I have written in this space since last season after closely watching Hicks play that he has more physical skills of any Saints defensive lineman and that also includes Cam Jordan.
Over the past few weeks we have seen the hard work of the off-season and also some experience as a pro emerge Hicks as a stellar defensive end in the pro ranks.
To be honest I really think a year from now Hicks and Jordan will be the best 3-4 defensive ends in the league and you will have an emerging young talent in Glenn Foster working into obvious pass rush situations.
Hicks says his work in the off-season also in being a better technician and using better leverage skills have made him a better player.
“In college in Canada I had to learn how to play one yard off the line of scrimmage,” Hicks said. “There was a learning curve for me to adjust to the pros and also playing guys that were every bit as big and as quick as I was. Like Cam, it was about learning about how to use better techniques, hand-usage, but most importantly for me was using better leverage. When I could use my speed and quickness and not get tied up I was OK last season, but when the linemen would get their hands on me I needed to learn how to leverage them out and use my hands better to shed off a block. I had to also learn how to play a little lower too and not give up too much of my body to a blocker. Coach (Bill) Johnson and Coach Rob Ryan really helped me a lot, along with Kenyon Coleman. Kenyon has a similar body type to me and he always helped in giving me tips to play lower, use my hands better and being more of a slip the block leverage wise out on the field. I feel good about my progress, but I know with more work I will get even better.”
Some have labeled Hicks a small college talent due to his time at Regina, but people forget he was one of the most highly recruited junior college defensive linemen in the country and while he originally signed with LSU teams like Oregon, UCLA, Tennessee and Florida State also pursued him.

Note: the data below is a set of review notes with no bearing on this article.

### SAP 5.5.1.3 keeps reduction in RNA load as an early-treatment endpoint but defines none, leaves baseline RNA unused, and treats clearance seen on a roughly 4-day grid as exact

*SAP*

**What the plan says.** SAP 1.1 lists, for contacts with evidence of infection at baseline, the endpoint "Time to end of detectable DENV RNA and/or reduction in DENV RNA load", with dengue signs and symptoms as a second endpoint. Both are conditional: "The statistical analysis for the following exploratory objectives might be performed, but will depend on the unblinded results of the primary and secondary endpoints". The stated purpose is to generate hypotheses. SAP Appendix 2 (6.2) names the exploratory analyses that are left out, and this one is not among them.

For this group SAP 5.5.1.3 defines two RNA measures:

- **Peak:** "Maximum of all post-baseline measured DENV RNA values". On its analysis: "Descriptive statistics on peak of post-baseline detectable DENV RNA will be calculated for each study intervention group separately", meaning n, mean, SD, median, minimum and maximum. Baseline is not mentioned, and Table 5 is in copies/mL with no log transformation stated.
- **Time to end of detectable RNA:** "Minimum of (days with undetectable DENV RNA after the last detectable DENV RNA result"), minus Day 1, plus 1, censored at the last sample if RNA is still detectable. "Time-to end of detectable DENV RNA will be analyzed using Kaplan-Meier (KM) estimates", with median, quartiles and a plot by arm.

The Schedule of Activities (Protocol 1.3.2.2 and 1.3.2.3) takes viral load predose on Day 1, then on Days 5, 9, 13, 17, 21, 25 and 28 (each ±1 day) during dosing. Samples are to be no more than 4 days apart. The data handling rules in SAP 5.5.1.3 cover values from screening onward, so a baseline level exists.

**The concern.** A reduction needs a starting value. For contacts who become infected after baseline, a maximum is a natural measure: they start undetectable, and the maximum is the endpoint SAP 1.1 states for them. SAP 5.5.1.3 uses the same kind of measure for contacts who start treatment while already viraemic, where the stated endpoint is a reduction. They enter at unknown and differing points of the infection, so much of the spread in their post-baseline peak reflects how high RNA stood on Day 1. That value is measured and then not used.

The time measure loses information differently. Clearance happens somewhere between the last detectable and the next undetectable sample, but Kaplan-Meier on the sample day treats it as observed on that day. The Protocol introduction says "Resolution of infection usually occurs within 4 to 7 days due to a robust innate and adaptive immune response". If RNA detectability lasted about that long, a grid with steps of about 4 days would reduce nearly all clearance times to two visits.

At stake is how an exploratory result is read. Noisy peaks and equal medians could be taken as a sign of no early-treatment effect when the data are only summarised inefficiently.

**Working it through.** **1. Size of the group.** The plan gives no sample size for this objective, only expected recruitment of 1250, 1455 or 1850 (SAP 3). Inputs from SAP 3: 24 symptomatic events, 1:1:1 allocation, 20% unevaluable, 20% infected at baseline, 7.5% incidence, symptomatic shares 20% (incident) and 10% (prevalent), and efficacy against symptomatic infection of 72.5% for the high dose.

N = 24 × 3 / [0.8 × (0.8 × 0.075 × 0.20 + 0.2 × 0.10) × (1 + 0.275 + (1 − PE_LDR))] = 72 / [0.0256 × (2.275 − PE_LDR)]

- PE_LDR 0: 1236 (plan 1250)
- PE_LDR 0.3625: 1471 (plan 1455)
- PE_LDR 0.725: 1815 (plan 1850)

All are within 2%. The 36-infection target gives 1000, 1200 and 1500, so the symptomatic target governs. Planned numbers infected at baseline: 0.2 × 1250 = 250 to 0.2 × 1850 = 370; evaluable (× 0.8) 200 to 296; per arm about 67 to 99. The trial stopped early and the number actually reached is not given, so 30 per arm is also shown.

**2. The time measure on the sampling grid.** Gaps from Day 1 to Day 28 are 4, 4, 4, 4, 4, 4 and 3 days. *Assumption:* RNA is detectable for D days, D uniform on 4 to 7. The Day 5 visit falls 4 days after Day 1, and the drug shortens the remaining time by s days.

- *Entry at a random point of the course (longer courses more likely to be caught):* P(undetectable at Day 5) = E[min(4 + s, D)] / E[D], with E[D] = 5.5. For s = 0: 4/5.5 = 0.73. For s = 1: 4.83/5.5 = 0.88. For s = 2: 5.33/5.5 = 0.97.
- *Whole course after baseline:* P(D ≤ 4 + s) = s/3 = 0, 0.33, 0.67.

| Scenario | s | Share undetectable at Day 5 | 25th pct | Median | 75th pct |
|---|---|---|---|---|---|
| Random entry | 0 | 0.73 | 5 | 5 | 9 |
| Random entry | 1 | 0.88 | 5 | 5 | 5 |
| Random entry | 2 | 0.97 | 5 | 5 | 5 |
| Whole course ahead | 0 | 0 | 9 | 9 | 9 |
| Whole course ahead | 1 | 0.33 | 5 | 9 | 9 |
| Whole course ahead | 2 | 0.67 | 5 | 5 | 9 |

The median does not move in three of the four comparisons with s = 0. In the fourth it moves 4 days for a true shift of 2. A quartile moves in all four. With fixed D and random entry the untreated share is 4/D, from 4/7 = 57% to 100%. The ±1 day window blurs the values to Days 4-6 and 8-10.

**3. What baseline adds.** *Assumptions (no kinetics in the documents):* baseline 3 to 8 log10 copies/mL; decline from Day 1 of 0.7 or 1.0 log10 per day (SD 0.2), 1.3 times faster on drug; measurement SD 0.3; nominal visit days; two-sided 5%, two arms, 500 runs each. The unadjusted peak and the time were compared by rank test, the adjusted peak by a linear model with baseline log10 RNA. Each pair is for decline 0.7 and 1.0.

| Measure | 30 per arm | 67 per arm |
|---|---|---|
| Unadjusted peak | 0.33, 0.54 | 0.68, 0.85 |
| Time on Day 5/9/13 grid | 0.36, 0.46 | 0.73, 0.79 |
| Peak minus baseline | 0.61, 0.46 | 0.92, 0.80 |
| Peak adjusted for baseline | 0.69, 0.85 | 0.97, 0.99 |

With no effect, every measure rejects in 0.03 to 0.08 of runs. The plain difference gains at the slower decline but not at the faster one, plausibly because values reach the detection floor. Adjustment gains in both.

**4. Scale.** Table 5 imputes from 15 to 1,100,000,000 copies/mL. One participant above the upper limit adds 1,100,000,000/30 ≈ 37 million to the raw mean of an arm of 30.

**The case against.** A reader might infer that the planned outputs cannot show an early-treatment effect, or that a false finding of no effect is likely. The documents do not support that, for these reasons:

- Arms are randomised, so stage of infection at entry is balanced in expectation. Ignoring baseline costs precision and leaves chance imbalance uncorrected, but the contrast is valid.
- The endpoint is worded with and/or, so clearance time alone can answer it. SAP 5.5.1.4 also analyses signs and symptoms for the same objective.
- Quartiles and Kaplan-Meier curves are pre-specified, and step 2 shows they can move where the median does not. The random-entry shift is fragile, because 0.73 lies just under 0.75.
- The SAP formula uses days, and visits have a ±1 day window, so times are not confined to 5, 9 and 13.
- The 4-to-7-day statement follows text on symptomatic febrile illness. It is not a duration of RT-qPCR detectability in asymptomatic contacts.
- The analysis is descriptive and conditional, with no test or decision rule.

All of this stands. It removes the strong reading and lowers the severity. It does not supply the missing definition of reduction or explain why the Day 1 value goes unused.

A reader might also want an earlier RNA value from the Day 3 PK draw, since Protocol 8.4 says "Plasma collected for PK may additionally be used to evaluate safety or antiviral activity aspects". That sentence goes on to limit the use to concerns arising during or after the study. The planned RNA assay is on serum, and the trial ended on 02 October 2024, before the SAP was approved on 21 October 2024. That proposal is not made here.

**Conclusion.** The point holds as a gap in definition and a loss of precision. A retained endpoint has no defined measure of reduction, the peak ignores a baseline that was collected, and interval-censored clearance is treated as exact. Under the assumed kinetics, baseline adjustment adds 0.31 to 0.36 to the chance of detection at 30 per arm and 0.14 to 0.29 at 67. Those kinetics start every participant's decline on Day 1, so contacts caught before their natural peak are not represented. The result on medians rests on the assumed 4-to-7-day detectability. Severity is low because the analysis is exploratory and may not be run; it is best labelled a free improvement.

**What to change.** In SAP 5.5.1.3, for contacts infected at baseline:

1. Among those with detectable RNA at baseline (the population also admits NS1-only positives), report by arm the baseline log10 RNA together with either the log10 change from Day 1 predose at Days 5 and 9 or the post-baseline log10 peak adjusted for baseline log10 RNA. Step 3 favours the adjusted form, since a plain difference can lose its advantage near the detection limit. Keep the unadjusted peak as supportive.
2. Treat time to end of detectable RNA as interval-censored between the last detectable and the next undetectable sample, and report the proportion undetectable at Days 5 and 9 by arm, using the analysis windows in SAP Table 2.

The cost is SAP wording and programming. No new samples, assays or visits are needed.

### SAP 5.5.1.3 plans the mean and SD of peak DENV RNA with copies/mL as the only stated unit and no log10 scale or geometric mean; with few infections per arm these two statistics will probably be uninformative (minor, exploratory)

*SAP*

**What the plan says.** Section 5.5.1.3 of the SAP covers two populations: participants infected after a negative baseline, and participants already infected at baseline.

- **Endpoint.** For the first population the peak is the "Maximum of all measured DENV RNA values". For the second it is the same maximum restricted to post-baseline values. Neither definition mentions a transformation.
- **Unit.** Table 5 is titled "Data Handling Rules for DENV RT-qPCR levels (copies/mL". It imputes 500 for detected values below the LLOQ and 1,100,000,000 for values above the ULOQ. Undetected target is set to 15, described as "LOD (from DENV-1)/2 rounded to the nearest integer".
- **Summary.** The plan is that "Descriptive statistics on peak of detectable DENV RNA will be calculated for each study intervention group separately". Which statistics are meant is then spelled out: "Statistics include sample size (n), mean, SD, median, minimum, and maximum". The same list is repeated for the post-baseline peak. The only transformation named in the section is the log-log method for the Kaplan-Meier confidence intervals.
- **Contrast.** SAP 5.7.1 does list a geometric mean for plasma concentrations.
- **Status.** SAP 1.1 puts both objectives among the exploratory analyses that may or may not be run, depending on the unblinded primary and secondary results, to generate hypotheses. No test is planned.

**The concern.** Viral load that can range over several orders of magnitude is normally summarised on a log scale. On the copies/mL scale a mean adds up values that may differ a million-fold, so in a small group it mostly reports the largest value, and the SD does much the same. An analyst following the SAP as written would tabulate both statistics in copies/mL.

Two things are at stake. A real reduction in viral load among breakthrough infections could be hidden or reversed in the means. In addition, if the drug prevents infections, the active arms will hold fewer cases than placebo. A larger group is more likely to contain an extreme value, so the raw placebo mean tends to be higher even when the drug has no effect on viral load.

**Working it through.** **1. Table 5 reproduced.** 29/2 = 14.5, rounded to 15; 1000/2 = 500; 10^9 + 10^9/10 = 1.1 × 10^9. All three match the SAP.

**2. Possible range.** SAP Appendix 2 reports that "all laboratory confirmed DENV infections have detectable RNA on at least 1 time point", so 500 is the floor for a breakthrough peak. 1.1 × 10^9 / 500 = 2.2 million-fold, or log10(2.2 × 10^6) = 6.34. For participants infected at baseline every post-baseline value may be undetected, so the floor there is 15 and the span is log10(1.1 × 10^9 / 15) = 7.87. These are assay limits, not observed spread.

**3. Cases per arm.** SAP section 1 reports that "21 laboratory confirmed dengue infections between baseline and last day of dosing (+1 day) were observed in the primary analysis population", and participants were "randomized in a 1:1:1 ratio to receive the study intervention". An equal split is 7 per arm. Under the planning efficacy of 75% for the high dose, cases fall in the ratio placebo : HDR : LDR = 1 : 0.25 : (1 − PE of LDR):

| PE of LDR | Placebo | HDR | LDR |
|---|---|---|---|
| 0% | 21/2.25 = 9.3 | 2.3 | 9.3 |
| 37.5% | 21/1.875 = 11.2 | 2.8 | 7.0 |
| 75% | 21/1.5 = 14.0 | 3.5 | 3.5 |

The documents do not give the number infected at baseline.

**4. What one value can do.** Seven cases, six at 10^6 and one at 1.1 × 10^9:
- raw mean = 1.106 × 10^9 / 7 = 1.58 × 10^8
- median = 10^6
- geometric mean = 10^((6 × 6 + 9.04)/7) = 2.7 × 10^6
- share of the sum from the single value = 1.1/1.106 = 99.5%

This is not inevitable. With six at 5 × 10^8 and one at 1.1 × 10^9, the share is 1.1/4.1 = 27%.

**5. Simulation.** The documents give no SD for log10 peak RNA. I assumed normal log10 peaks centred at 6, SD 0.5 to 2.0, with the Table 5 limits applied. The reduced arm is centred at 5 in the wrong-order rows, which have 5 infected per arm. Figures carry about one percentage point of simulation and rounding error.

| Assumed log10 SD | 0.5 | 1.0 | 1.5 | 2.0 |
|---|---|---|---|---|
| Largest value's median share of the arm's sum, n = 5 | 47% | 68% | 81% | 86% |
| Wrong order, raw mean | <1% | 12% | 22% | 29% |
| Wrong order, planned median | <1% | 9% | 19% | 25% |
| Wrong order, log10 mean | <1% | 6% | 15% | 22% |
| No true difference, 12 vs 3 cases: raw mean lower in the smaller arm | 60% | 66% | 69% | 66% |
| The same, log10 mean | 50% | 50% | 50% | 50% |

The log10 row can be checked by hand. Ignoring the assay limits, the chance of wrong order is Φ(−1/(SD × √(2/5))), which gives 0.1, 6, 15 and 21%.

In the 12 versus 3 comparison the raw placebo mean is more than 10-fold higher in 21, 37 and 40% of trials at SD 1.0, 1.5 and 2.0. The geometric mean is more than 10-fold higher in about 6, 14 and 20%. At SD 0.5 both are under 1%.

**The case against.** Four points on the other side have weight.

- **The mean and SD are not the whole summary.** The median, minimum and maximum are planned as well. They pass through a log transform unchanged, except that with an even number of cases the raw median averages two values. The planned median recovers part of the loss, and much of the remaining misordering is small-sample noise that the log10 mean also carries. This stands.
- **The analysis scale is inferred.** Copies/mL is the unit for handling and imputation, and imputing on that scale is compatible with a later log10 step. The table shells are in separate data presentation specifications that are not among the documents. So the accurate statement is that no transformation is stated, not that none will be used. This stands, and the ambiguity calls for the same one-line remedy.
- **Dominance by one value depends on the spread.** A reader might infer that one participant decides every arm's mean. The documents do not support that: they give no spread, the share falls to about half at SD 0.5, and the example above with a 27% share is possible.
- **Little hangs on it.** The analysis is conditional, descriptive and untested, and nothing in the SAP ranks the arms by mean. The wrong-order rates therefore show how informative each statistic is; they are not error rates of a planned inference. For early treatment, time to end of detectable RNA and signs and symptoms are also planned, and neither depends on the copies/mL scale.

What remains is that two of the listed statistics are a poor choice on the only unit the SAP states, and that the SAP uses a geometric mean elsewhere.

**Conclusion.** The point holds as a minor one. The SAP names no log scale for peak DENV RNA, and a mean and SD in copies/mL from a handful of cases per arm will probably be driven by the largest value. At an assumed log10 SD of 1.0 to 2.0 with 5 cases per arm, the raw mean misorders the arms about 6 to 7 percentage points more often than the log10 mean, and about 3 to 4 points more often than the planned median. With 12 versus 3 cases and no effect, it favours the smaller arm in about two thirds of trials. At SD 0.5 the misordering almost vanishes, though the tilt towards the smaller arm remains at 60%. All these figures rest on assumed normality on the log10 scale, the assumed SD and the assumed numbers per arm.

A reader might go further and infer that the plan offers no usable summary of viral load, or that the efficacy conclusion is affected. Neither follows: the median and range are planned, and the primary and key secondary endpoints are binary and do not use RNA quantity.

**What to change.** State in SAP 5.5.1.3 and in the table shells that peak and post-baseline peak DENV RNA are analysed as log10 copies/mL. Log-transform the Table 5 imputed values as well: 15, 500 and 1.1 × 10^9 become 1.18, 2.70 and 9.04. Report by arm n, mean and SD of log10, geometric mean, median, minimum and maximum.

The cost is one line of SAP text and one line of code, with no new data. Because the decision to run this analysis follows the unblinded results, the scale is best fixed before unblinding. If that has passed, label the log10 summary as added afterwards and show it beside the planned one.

The great news is that this front has developed into one of the top defensive fronts in the NFL and look at the youth the Saints have with Hicks, Jordan, Foster, Jenkins, Tom Johnson and even journeyman Keyunta Dawson, along with veteran Brodrick Bunkley.
This is the future for the New Orleans Saints and this is the best defensive front since the one they had in 2000 with Joe Johnson, Darren Howard, Norman Hand, La’Roi Glover and Willie Whitehead.
And it is also players playing off one another. We saw this with Glover and Johnson and we also saw it before with the famed “Dome Patrol” and how Pat Swilling and Rickey Jackson played off one another.
The Saints have one of the elite players in the game today in Drew Brees and tight end Jimmy Graham, but what is so promising for this New Orleans Saints team in 2013 has been the development of all these young and very talented defensive linemen.
This has raised the Saints play to another level in 2013 , but even better for what will happen in future years. They will provide some “Dome Rocking” plays for quite a few years.